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A high intake of yogurt has been found to be associated with a lower risk of developing type 2 diabetes, according to research published in open access journal BMC Medicine. This highlights the importance of having yogurt as part of a healthy diet.
Type 2 diabetes is a chronic condition that occurs when the body doesn’t produce enough insulin, or the body’s cells develop resistance to insulin. There is an increased risk of developing it if a relative has the condition or if an individual has an unhealthy lifestyle. Approximately 366 million people are affected by type 2 diabetes worldwide and it is estimated this will increase to 552 million people by 2030, which puts pressure on global healthcare systems.
Researchers from Harvard School of Public Health pooled the results of three prospective cohort studies that followed the medical history and lifestyle habits of health professionals. These studies were the Health Professionals’ Follow-up Study (HFPS), which included 51,529 US male dentists, pharmacists, vets, osteopathic physicians and podiatrists, aged from 40 to 75 years; Nurses’ Health Study (NHS), which began in 1976, and followed 121,700 female US nurses aged from 30 to 55 years; and Nurses’ Health Study II (NHS II), which followed 116,671 female US nurses aged from 25 to 42 years beginning in the year 1989.
At the beginning of each cohort study, participants completed a questionnaire to gather baseline information on lifestyle and occurrence of chronic disease. Participants were then followed up every two years with a follow-up rate of more than 90 per cent. Participants were excluded if they had diabetes, cardiovascular disease or cancer at baseline. People were also excluded if they did not include any information about dairy consumption. This left a total of 41,497 participants from HPFS, 67,138 from NHS and 85,884 from NHS II.
Mu Chen, the study’s lead author from Harvard School of Public Health, says: “Our study benefited from having such a large sample size, high rates of follow up and repeated assessment of dietary and lifestyle factors.”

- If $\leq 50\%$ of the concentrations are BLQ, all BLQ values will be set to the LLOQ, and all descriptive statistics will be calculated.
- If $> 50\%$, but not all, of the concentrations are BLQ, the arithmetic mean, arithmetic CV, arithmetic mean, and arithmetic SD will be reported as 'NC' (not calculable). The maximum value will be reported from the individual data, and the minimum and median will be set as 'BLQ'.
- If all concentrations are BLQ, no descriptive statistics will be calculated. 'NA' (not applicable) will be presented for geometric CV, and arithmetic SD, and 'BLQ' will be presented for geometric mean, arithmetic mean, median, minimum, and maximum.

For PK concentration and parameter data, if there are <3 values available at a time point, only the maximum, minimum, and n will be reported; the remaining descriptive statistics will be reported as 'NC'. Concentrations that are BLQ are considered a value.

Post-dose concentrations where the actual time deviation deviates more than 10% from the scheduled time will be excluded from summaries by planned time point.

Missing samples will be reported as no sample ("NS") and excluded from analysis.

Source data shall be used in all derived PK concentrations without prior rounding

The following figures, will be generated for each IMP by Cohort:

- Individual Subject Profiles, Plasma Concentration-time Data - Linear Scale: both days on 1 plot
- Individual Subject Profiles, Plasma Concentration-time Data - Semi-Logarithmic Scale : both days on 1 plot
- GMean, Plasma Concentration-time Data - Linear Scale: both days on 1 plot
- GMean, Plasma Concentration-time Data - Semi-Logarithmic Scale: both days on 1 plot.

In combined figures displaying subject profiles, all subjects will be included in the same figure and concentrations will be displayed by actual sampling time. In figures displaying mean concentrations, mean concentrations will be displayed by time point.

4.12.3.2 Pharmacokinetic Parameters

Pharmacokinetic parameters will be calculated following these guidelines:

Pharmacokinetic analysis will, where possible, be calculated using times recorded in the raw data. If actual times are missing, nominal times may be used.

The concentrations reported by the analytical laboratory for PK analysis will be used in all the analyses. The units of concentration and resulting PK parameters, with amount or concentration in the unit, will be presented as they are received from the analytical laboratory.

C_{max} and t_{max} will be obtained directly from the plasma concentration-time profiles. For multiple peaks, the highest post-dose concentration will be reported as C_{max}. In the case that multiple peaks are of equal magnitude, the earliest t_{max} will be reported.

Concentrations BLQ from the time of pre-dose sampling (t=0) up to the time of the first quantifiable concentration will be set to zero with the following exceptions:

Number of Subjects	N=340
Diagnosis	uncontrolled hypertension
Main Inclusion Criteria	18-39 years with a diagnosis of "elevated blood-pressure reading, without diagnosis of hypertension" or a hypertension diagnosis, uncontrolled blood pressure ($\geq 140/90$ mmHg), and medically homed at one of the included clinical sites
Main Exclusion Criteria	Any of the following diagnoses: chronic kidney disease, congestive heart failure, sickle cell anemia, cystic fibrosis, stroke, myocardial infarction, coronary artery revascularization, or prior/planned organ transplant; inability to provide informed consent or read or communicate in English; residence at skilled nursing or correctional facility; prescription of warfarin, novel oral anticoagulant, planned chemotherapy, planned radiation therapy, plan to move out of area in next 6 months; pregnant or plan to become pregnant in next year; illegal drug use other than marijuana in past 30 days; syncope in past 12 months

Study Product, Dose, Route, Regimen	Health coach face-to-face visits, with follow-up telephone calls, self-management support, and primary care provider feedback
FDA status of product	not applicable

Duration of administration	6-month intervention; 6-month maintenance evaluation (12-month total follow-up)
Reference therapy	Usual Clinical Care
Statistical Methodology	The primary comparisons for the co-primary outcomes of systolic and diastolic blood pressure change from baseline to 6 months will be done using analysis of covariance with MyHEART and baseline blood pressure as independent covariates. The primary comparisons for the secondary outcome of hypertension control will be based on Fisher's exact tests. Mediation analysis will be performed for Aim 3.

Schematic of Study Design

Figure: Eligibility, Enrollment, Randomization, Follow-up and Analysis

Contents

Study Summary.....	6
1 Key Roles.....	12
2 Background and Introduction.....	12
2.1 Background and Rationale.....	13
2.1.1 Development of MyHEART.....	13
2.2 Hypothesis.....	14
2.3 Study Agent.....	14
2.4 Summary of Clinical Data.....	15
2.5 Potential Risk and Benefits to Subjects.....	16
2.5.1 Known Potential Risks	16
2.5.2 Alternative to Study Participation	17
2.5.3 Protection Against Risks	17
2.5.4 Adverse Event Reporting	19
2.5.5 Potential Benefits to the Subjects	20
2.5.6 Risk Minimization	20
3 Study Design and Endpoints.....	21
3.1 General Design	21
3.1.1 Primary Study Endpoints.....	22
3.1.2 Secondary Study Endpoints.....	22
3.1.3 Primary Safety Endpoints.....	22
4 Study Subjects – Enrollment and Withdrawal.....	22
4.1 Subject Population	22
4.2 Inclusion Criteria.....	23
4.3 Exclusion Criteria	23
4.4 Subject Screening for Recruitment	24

Within the three cohorts 15,156 cases of type 2 diabetes were identified during the follow-up period. The researchers found that the total dairy consumption had no association with the risk of developing type 2 diabetes. They then looked at consumption of individual dairy products, such as skimmed milk, cheese, whole milk and yogurt. When adjusting for chronic disease risk factors such as age and BMI as well as dietary factors, it was found that high consumption of yogurt was associated with a lower risk of developing type 2 diabetes.
The authors then conducted a meta-analysis, incorporating their results and other published studies, up to March 2013, that investigated the association between dairy products and type 2 diabetes. This found that consumption of one 28g serving of yogurt per day was associated with an 18 per cent lower risk of type 2 diabetes.
Previous research has suggested calcium, magnesium, or specific fatty acids present in dairy products may lower the risk of type 2 diabetes. It has been shown that probiotic bacteria found in yogurt improves fat profiles and antioxidant status in people with type 2 diabetes and the researchers suggest this could have a risk-lowering effect in developing the condition. To confirm this observation, and investigate whether or not yogurt is causal in the lowering of risk, randomized controlled trials are needed.